The White House released a new climate change report today which predicts threats to agriculture including severe weather, more pests and greater demands for water and energy. Iowa State University professor Gene Takle co-authored the agriculture chapter of the 2014 National Climate Assessment. “We are going through a period where there are some favorable changes occurring that have increased production, but this isn’t likely to last,” according to Takle.
He says over time the severity of weather events and overall warming trends will be hard on agriculture. “We see that most crops and livestock are going to be challenged by climate change and that it’s very unlikely, given current technologies, that we can continue this increase in average yields,” Takle says.
Takle says farmers can play an important role in helping researchers find ways to adapt food production to new conditions. “We need to be thinking forward as to the kinds of adaptation strategies that we need to adopt while at the same time we are looking for measures to mitigate the underlying cause of climate change,” Takle says. Takle says in some ag industries-such as winemaking-farmers are already irrigating during the offseason, shading fruit, and finding other innovative ways to protect their crops.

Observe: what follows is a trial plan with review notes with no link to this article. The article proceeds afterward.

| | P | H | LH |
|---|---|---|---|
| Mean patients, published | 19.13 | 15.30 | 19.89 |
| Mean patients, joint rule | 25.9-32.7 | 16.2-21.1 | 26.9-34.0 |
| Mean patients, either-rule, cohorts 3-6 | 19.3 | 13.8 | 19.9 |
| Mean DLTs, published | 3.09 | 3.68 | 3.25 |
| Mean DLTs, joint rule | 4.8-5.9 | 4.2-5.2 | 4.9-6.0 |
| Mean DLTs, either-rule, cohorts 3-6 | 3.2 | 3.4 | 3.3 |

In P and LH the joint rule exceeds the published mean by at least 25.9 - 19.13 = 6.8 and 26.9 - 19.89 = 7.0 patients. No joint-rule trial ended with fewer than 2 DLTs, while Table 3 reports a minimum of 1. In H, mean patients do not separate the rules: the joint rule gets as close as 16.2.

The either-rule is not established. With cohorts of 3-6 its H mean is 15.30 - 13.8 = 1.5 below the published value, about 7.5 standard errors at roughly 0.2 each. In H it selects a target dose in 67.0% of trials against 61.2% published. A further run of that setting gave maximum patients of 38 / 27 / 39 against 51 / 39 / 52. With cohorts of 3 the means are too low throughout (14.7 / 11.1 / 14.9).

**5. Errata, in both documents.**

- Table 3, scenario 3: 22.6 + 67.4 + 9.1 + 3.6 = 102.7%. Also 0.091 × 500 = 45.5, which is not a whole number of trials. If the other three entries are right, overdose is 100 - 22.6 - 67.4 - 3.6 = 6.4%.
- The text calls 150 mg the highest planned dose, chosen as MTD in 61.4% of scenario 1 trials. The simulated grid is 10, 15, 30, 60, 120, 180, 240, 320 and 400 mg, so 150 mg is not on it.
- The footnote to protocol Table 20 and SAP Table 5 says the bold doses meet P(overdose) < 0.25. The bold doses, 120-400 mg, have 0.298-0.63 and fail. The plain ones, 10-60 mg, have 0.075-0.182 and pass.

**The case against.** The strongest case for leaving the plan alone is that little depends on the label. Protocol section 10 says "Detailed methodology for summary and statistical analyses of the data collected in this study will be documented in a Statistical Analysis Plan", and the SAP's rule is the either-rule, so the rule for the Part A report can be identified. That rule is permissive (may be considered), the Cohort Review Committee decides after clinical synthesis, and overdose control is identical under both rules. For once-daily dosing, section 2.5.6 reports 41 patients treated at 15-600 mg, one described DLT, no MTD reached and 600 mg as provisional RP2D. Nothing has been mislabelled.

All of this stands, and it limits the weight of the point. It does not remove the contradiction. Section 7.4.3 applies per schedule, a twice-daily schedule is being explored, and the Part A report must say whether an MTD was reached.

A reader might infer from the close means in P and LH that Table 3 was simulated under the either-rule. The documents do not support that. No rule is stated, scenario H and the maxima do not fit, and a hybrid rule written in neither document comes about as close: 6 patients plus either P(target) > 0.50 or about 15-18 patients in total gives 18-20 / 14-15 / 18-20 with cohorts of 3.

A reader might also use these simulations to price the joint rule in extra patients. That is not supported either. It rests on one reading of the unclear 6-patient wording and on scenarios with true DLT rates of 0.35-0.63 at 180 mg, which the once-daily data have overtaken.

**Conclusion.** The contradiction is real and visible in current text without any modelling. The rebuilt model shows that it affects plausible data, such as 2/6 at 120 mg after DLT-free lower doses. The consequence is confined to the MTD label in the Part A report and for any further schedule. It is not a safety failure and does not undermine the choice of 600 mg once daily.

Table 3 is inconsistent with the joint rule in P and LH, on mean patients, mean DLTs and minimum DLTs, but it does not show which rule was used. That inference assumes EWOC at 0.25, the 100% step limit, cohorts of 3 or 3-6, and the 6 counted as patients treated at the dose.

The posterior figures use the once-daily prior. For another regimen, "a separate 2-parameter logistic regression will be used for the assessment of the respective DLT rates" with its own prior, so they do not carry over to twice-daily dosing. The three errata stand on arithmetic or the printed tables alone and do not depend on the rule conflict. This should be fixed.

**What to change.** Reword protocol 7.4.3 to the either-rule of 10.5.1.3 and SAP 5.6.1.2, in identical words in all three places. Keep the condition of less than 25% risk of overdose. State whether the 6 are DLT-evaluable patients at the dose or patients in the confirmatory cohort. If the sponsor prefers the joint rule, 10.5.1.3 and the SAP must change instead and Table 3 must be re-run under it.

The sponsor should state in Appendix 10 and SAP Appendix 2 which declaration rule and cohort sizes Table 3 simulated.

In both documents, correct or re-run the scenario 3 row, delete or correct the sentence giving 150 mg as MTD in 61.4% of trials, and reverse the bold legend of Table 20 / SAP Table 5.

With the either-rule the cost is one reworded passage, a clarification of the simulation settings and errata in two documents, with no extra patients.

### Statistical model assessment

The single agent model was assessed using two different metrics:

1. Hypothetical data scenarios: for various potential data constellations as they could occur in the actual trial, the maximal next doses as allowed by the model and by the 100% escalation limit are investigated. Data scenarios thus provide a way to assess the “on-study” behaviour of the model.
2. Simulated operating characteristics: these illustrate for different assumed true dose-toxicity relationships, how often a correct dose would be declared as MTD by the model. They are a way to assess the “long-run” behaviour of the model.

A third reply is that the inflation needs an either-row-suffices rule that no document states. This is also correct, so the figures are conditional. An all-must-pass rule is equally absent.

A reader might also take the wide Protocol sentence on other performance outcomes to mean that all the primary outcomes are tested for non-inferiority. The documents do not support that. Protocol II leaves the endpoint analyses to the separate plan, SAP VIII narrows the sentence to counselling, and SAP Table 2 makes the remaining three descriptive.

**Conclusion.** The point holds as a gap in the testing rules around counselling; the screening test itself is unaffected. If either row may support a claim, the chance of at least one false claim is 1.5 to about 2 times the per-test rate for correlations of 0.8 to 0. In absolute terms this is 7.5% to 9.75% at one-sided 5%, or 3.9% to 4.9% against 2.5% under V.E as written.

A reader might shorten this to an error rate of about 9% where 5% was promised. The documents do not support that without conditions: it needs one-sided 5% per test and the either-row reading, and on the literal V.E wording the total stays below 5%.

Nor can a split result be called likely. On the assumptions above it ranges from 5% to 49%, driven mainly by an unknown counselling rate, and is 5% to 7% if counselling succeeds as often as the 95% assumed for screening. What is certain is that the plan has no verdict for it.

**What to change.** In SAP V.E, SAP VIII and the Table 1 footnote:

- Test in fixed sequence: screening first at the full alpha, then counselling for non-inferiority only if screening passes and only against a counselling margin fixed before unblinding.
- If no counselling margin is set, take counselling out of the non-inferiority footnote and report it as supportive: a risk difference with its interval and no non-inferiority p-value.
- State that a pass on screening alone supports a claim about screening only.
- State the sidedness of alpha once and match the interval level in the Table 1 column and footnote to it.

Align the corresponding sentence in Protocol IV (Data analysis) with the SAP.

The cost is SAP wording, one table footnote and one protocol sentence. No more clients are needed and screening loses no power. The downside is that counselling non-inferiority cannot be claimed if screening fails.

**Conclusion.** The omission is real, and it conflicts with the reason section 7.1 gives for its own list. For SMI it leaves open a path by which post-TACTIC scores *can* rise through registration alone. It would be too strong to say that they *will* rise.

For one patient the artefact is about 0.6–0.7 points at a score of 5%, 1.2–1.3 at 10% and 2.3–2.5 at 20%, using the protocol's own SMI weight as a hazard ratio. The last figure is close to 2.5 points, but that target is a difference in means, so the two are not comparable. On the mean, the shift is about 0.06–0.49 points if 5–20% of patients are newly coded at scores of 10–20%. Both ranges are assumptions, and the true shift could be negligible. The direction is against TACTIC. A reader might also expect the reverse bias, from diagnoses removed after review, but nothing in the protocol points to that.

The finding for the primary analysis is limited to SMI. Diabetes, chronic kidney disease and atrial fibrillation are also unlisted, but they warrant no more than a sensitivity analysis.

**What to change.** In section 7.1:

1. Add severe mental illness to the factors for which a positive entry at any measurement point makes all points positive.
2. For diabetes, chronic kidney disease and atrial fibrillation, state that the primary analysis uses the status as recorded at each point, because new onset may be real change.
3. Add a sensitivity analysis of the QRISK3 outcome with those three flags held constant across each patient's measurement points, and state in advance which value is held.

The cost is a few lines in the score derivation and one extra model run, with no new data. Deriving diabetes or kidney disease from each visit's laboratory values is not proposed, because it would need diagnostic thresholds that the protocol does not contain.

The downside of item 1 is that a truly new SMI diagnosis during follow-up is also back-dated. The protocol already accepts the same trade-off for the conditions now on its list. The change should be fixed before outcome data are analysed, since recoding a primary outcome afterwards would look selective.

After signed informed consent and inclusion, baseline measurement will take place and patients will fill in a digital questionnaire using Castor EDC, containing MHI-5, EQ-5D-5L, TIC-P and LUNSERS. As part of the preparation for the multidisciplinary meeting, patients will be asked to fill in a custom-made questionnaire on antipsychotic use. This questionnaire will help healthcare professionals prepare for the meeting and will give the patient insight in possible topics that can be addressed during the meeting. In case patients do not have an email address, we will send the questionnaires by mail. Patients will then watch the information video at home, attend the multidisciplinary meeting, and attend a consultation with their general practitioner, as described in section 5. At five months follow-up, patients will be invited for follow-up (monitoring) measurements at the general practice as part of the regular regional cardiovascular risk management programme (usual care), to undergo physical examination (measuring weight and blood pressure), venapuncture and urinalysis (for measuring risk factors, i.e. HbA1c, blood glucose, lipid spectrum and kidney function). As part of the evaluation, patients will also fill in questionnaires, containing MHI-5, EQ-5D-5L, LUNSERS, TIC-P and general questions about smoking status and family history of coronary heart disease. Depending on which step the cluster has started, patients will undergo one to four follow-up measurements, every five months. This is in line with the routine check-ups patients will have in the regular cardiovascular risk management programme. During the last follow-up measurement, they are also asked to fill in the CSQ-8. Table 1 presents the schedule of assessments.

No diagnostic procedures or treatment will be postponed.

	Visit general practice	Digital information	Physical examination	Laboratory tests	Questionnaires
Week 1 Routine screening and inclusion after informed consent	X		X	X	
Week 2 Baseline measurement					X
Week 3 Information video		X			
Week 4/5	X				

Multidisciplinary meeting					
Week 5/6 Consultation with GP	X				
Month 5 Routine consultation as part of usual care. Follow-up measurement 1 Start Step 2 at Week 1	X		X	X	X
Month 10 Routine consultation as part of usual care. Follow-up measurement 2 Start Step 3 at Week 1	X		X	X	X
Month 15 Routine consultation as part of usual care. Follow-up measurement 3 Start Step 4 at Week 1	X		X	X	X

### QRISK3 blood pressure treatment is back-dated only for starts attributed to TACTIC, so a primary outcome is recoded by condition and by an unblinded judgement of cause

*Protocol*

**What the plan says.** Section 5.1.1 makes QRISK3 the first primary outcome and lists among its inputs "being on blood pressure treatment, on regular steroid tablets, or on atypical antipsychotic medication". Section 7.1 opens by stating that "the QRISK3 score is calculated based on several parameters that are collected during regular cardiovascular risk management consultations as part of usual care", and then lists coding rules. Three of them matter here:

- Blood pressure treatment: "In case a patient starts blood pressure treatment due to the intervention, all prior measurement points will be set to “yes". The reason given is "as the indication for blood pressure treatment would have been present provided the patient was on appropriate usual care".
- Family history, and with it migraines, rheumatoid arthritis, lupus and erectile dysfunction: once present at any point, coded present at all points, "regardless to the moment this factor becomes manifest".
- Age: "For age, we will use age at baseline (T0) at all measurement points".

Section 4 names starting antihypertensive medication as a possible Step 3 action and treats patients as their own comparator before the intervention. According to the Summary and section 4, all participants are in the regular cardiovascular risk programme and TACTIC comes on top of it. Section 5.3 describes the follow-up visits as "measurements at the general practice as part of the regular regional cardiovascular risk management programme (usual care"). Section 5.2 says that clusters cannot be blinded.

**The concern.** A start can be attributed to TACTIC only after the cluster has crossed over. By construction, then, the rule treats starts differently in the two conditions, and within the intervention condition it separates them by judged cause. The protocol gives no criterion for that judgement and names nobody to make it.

During a conference call with reporters this morning, Iowa Republican Senator Chuck Grassley said he would be unwilling to support climate change legislation without an international agreement. “It needs to be solved in an international treaty so that there’s a level playing field for all countries, all countries are treated the same,” Grassley said. “From my point of view it would hurt U.S. manufacturing, we’d lose more manufacturing to China and other countries.”
Grassley was asked if the U.S. could pass legislation on its own to set an example for the rest of the world. “But I’m not sold on that proposition, that the rest of the world would follow us. If they want to clean up the environment, if they want to keep jobs in the United States, the United States has to have a level playing field,” Grassley said.
Iowa’s other senator, Democrat Tom Harkin, released a statement on the the report:
“The conclusions of this National Climate Assessment are not a surprise. In fact, they are a sobering affirmation of the fact that we are already experiencing the effects of climate change. This report connects the increased frequency and severity of extreme weather events to our changing climate. For areas like Iowa and the Midwest, our changing climate has meant higher temperatures, heavier rainfall events, and more severe flooding. The reality is that we are likely experiencing just the start of these challenging effects. It has never been more apparent that we need to slow climate change by reducing greenhouse gas emissions and to develop and apply adaptation measures to cope with its effects.”